With the creation of the Federal Union of Juclandian Lands, the Courts voted for the coronation of a new monarch different from King Ciprian. The Courts voted in favour of Isadora Annenak, former Governor, to become Sabia and Verona's new monarch. On 23 February 2014 a new Constitution came into effect and the Courts became a bicameral parliament, separated into the Senate of Sabia and Verona and the Chamber of Deputies. The Senate would represent the Federal Citizenry (humans) and the Chamber of Deputies would represent the Provincial Citizenry (plush toys). The Senate would be headed by the incumbent Governor, while the Chamber of Deputies would be headed by the First Secretary. The pre-constitutional reform unicameral Courts of Sabia and Verona became the Chamber of Deputies, with the same 20 members and factions.

Following the election of Bertrand Rivière as First Secretary at the September 2014 election, the conservative leader, counting with support from the newly elected lawmakers passed a series of laws that would be known as the October reforms or the Aishayerovê, the Great General Assembly. These reforms changed the names of many of the Kingdom's institutions, including the Senate, which would be known as the Gentáriven, and the Chamber of Deputies, which would be known as the Ayerovê. The reforms also included the introduction of a nobility and peerage system in Sabia and Verona, and the Gentáriven was further divided into the Council of Elders and the Council of Nobles, the latter of which was composed of non-Sabioveronese individuals counting with Sabioveronese peerage or nobility titles. In addition, these chambers would be active for a one-year period, instead of the six-month period that had been in use until then.

By mid-2015 however the legislative power of Sabia and Verona was completely inactive, and the system that had been adopted at the Aishayerovê had proven to be a failure in praxis. By June 2015 the Ayerovê had met three times, Council of Elders had met once and the Council of Nobles had not met once. Since the judicial power in Sabia and Verona was directly dependent to the Legislative Courts, two of Sabia and Verona's three political powers had been frozen for months. In 12 July 2015 Rivière met with the Lt. Secretaries of the Sabioveronese prefectures and after obtaining approval from the Queen, effectively dissolved the Sabioveronese legislature. Although the move was not precisely constitutional, Rivière defended the decision by saying the 2014 constitution had not foreseen a scenario in which the legislature could render itself deedless.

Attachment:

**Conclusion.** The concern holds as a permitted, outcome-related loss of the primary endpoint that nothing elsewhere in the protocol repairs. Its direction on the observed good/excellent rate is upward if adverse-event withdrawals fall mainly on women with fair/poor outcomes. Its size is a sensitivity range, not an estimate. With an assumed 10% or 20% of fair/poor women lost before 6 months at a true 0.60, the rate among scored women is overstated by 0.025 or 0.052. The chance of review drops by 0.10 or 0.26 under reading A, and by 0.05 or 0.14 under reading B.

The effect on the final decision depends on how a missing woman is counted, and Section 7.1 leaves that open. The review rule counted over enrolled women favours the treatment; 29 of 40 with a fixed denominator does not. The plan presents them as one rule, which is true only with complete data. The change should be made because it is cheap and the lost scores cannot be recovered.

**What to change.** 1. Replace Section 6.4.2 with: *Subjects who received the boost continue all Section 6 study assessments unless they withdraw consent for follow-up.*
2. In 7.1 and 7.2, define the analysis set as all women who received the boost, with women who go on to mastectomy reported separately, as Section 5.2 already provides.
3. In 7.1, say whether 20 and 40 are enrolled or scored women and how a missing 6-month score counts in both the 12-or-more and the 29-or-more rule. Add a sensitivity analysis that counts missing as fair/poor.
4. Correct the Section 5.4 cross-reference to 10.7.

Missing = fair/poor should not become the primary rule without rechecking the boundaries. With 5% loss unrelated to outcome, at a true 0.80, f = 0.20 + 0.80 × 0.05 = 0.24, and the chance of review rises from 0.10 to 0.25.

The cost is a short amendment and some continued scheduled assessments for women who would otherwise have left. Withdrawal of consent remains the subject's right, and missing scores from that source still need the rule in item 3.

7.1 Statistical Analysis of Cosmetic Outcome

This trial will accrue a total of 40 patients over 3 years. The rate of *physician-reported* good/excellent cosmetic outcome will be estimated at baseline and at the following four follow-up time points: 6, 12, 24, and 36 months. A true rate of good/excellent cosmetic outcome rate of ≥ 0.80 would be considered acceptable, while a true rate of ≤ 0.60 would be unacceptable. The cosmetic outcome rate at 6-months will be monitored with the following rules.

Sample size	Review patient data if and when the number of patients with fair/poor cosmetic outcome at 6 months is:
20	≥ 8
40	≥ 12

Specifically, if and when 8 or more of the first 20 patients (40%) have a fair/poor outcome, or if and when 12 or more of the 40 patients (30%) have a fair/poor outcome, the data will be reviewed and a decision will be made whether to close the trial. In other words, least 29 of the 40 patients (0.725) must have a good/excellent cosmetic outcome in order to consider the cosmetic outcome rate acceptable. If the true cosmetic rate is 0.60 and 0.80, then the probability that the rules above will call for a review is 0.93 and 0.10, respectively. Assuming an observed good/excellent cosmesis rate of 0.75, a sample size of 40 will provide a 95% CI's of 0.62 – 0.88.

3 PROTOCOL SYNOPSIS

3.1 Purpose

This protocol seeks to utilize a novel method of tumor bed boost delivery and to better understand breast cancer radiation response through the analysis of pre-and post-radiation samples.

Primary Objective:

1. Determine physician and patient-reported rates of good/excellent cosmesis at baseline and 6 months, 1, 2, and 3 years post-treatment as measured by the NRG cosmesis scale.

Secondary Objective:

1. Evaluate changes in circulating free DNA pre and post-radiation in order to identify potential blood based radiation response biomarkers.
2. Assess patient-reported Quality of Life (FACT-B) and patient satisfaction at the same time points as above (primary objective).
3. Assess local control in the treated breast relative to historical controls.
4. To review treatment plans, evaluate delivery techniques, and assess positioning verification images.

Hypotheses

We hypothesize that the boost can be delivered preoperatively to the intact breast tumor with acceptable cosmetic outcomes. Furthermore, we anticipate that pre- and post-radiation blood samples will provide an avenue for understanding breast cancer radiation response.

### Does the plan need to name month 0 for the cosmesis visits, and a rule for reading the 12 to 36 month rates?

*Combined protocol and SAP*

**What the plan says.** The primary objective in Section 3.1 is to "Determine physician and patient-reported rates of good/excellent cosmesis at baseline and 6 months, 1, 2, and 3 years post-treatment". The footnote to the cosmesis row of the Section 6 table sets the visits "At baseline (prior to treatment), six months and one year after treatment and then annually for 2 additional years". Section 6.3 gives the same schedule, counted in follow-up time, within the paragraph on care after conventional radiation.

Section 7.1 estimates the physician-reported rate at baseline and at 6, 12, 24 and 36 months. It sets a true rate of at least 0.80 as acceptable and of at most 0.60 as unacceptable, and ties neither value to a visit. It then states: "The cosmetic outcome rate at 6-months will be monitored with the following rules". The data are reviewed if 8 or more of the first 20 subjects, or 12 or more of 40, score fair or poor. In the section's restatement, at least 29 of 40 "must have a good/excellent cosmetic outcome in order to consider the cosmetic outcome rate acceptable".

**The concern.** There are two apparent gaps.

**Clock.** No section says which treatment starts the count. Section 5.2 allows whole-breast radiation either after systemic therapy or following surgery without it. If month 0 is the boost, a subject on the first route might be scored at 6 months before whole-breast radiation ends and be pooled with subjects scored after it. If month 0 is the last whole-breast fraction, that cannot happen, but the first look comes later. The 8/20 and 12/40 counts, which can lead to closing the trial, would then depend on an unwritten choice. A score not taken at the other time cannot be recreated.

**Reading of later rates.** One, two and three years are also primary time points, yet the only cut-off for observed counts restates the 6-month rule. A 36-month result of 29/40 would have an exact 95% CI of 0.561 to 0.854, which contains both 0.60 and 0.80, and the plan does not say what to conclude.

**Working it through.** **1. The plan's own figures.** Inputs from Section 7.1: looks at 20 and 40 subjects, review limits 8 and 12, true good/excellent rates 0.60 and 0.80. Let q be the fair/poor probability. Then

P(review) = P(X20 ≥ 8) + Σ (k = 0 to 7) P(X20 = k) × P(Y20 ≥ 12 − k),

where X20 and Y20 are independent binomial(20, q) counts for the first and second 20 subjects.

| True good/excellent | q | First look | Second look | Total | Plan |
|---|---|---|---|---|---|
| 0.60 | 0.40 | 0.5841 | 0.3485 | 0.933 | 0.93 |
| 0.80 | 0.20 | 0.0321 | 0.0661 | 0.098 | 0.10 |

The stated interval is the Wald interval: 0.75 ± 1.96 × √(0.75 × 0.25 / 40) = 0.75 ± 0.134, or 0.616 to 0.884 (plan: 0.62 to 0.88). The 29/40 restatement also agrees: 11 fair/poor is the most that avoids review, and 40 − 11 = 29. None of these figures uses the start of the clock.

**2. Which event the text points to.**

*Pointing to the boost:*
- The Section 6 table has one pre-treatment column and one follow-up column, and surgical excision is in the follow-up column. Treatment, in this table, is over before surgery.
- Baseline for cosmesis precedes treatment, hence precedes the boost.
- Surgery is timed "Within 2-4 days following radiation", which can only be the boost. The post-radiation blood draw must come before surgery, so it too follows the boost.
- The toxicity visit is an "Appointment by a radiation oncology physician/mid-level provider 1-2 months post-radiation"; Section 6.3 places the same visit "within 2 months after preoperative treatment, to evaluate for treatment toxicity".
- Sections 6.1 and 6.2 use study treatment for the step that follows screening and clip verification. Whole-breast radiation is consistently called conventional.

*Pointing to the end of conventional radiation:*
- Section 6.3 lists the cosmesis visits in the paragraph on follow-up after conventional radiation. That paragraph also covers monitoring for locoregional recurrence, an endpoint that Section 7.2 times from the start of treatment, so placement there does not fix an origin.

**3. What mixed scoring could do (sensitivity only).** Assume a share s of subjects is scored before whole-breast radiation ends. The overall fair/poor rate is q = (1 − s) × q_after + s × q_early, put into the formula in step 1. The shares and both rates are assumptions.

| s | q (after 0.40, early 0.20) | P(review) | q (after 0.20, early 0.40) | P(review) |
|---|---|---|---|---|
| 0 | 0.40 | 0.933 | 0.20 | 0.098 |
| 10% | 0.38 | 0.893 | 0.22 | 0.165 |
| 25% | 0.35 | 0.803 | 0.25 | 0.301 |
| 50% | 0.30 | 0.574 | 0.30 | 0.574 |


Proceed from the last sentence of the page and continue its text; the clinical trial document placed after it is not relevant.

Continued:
The Courts were considered the union between the Federal Citizenry and the Provincial Citizenry in Sabia and Verona. As stated in the 2014 Constitution, the Courts were to assume the role of both the legislative power and the judicial power of Sabia and Verona. Being a parliamentary constitutional monarchy, the Courts played an important role in Sabioveronese politics, being the main governing body. As legislative power of the Kingdom, the Courts took care of law making, which usually fell into the hands of the Ayerovê. Important laws, constitutional reforms, Crown-related issues and otherwise stated issues must pass through the Gentáriven as well.

The Courts of Sabia and Verona took care of judicial affairs before the Constitutional reform of 2014, but it was shared with the Commission for the Preservation of Democracy, which usually held more power than the Courts on judicial matters. Since the creation of the Federation, the judicial power of Sabia and Verona is vested in the Courts, specifically in all members of the Senate and a five-member commission from the Chamber of Deputies which conform the "Judicial Power of the Courts".

Preceded by:
Legislature of Sabia and Verona
2012 - 2015
Succeeded by: